HARTFORD, Conn. – State officials announced Thursday that about 15 percent of the low-income parents who were about to lose their temporary insurance in July will continue to receive coverage.
Last year, because of budget cuts, the state said it was kicking 17,688 low-income parents off the Husky A health insurance plan. They were then provided with a year of temporary insurance coverage, called TMA, or temporary medical assistance.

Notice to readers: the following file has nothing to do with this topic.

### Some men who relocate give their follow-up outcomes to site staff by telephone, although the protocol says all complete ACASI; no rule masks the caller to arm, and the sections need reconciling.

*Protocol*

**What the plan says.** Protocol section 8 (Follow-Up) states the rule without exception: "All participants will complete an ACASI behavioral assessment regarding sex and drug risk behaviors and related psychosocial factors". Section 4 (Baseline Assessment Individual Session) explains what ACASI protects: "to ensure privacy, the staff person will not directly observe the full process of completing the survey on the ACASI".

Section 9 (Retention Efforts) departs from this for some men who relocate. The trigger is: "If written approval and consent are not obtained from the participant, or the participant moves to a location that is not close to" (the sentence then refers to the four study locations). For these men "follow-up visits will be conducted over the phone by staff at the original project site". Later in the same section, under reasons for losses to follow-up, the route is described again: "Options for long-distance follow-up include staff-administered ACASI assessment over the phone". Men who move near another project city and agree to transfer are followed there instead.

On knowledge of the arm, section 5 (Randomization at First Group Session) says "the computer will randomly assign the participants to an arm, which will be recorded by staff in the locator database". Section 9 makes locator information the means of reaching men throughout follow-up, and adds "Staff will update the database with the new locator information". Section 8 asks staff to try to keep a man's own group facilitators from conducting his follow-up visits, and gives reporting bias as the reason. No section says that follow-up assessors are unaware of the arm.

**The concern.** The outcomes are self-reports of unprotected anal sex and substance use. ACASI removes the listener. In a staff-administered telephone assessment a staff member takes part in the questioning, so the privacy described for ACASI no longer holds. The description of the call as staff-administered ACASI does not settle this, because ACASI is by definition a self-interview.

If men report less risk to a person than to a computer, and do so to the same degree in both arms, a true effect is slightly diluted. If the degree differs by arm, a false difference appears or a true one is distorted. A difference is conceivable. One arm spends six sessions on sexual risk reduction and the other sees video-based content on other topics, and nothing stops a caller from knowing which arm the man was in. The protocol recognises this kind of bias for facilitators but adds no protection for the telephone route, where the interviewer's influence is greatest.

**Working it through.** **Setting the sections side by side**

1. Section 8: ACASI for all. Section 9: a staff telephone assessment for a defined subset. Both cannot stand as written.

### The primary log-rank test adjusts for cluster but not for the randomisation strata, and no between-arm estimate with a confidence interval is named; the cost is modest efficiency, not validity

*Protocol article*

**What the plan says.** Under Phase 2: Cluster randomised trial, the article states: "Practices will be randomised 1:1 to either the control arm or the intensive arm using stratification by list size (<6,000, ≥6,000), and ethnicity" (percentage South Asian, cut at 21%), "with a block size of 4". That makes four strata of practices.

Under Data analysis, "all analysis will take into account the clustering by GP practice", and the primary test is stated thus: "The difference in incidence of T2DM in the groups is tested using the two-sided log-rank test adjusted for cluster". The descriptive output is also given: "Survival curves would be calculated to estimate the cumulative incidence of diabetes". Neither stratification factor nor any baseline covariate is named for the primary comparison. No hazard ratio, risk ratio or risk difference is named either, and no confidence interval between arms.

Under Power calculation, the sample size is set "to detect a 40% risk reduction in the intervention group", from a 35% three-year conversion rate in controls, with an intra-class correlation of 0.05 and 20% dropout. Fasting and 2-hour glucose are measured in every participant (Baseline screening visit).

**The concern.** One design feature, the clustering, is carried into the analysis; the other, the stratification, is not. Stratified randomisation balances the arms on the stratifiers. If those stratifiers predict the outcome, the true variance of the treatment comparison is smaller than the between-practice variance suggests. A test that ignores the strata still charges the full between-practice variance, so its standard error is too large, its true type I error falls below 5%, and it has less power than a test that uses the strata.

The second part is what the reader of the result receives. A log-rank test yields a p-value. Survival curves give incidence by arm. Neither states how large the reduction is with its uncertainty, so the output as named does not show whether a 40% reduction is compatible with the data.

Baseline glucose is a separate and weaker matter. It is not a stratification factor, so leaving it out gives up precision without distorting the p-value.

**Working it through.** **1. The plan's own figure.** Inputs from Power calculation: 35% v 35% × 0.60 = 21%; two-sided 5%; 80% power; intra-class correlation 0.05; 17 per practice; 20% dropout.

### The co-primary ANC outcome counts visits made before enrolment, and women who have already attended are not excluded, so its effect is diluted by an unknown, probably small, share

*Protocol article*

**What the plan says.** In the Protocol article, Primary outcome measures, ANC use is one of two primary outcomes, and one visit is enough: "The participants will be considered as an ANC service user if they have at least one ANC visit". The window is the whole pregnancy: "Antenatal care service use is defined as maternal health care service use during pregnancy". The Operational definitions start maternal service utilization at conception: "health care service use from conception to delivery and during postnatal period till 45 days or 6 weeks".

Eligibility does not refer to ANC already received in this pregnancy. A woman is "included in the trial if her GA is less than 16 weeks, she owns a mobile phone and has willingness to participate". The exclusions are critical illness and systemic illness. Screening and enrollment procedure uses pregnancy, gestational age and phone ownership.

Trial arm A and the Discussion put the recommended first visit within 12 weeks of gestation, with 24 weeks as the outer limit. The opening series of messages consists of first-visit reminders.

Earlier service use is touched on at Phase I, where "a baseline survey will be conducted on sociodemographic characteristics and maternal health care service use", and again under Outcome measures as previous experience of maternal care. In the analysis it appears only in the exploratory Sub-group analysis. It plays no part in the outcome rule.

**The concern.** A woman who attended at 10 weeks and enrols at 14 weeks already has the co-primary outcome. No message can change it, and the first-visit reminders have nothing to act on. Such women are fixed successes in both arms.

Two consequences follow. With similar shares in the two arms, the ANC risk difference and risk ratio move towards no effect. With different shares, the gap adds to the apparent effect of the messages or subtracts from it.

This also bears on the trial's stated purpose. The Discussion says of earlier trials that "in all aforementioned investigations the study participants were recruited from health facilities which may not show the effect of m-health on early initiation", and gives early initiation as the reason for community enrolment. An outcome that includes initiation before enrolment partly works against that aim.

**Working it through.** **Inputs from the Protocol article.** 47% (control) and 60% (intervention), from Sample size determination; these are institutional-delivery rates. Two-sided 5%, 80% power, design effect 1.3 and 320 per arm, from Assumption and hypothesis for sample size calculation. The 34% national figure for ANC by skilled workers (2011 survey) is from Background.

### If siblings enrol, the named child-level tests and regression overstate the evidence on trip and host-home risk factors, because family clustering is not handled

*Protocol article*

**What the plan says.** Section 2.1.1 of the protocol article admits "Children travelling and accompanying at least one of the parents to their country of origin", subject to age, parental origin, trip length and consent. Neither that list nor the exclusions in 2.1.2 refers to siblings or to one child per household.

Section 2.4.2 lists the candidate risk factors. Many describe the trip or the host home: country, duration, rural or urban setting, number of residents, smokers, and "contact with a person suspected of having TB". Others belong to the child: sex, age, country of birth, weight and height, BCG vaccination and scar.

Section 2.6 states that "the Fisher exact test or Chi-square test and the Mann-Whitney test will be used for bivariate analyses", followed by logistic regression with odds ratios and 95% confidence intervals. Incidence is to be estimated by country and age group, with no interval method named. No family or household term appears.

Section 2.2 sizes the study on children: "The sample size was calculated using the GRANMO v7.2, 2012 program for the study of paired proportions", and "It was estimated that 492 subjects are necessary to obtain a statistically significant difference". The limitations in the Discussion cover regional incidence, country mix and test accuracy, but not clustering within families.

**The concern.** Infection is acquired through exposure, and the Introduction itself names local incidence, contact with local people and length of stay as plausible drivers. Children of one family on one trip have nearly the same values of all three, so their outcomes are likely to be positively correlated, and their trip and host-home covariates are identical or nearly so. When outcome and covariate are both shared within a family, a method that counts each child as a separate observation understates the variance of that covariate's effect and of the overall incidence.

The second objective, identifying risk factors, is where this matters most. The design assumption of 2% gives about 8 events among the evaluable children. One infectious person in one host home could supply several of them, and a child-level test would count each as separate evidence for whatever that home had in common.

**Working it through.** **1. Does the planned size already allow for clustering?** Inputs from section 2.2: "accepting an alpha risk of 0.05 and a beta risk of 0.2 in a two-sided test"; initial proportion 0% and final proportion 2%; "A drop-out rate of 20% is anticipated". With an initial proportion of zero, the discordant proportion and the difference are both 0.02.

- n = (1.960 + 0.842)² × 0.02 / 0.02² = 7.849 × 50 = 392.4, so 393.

As the deadline for the end of that temporary insurance approaches, Access Health CT officials said this week that 2,134 of those parents have enrolled in private insurance plans or a different Medicaid plan.
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